Transpose arrays and swap axes#

Transpose is a special form of reshaping that also provides a view of the underlying data without copying anything. Arrays have the Transpose method and also the special T attribute:

[1]:

import numpy as np

[2]:

data = np.arange(16)

[3]:

data

[3]:

array([ 0,  1,  2,  3,  4,  5,  6,  7,  8,  9, 10, 11, 12, 13, 14, 15])

[4]:

reshaped_data = data.reshape((4, 4))

[5]:

reshaped_data

[5]:

array([[ 0,  1,  2,  3],
[ 4,  5,  6,  7],
[ 8,  9, 10, 11],
[12, 13, 14, 15]])

[6]:

reshaped_data.T

[6]:

array([[ 0,  4,  8, 12],
[ 1,  5,  9, 13],
[ 2,  6, 10, 14],
[ 3,  7, 11, 15]])


numpy.dot returns the scalar product of two arrays, for example:

[7]:

np.dot(reshaped_data.T, reshaped_data)

[7]:

array([[224, 248, 272, 296],
[248, 276, 304, 332],
[272, 304, 336, 368],
[296, 332, 368, 404]])


The @ infix operator is another way to perform matrix multiplication. It implements the semantics of the @ operator introduced in Python 3.5 with PEP 465 and is an abbreviation of np.matmul.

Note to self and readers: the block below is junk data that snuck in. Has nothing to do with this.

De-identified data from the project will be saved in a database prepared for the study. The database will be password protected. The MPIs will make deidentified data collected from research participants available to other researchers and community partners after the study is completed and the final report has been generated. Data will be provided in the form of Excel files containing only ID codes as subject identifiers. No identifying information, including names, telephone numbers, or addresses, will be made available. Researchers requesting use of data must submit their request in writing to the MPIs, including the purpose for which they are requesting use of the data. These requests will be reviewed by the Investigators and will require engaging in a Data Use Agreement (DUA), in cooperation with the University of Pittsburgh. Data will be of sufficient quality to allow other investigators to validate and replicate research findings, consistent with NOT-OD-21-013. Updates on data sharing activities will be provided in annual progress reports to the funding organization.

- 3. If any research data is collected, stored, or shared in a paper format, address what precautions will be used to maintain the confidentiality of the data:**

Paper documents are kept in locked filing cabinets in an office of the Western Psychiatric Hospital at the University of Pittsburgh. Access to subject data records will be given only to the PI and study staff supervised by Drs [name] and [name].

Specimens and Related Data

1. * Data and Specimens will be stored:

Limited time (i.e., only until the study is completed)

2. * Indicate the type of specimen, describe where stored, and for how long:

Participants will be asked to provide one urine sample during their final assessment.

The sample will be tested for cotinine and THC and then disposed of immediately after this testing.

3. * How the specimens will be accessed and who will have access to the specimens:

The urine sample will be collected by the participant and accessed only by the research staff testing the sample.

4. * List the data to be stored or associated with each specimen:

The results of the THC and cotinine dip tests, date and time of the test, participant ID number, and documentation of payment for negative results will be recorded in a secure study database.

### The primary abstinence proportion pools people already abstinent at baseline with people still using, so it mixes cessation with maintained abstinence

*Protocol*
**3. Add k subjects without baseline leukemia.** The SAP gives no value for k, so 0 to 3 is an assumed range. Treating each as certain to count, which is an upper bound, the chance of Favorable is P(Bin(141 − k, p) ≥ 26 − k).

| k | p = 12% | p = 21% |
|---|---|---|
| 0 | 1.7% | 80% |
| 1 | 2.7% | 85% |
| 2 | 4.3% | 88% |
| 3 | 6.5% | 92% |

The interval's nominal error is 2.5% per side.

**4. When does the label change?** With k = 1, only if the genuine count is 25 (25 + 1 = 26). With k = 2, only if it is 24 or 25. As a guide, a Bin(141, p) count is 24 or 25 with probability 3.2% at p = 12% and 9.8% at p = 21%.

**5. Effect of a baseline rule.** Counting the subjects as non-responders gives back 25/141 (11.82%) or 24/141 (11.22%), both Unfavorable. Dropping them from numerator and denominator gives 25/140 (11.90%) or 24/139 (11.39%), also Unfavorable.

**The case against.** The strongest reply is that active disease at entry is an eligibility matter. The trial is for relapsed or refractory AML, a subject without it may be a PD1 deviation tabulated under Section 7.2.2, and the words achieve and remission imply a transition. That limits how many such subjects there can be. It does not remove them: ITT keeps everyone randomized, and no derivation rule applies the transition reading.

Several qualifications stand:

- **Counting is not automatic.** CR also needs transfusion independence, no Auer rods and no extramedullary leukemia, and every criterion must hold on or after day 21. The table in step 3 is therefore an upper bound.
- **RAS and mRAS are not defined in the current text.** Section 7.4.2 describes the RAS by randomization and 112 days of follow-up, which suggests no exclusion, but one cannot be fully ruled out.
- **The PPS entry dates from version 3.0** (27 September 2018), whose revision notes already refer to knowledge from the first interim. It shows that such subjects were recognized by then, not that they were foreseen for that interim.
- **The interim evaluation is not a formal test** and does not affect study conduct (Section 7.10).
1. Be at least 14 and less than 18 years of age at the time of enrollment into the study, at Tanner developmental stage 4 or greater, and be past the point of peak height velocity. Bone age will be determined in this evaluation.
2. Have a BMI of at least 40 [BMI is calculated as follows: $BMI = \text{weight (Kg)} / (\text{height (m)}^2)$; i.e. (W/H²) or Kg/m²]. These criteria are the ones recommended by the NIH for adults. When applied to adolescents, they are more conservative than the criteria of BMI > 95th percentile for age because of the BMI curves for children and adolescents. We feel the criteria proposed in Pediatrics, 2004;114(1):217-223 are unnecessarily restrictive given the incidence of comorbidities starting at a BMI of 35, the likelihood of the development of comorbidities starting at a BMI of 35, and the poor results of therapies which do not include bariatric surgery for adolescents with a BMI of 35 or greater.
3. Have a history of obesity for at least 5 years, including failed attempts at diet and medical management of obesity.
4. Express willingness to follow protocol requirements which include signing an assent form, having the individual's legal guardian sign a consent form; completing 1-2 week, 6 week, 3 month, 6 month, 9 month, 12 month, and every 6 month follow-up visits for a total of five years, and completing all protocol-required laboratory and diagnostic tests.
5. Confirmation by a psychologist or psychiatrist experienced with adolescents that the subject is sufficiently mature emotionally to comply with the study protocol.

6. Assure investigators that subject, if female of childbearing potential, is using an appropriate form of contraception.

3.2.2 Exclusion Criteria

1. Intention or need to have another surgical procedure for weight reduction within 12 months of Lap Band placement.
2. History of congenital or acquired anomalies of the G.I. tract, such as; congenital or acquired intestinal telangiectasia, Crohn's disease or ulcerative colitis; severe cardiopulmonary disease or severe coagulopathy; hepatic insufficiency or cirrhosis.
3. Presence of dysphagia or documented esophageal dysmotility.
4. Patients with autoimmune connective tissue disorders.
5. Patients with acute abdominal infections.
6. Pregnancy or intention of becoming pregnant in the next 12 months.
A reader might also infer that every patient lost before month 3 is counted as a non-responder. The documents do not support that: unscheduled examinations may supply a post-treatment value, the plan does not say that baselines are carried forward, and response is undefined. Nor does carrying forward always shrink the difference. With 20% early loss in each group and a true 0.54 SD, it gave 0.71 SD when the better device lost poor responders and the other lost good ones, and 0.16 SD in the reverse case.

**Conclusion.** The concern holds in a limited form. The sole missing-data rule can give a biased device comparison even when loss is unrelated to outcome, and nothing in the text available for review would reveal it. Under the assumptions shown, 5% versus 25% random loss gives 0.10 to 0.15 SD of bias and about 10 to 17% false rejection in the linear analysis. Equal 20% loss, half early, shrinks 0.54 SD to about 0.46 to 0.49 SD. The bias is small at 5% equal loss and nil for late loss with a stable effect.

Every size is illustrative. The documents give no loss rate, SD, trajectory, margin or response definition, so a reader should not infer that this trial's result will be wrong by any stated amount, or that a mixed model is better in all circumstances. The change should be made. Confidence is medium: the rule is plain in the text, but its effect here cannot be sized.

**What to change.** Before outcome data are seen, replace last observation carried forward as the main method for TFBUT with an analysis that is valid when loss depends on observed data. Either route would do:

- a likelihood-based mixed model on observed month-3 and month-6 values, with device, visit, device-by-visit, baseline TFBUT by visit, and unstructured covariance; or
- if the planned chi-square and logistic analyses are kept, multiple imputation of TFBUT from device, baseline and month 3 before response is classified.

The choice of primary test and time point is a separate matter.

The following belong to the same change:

[8]:

data.T @ data

[8]:

1240


For higher dimensional arrays, transpose accepts a tuple of axis numbers to swap the axes:

[9]:

array_3d = np.arange(16).reshape((2, 2, 4))

[10]:

array_3d

[10]:

array([[[ 0,  1,  2,  3],
[ 4,  5,  6,  7]],

[[ 8,  9, 10, 11],
[12, 13, 14, 15]]])

[11]:

array_3d.transpose((1, 0, 2))

[11]:

array([[[ 0,  1,  2,  3],
[ 8,  9, 10, 11]],

[[ 4,  5,  6,  7],
[12, 13, 14, 15]]])


Here the axes have been reordered with the second axis in first place, the first axis in second place and the last axis unchanged.

ndarray also has a swapaxes method that takes a pair of axis numbers and swaps the specified axes to rearrange the data:

[12]:

array_3d.swapaxes(1, 2)

[12]:

array([[[ 0,  4],
[ 1,  5],
[ 2,  6],
[ 3,  7]],

[[ 8, 12],
[ 9, 13],
[10, 14],
[11, 15]]])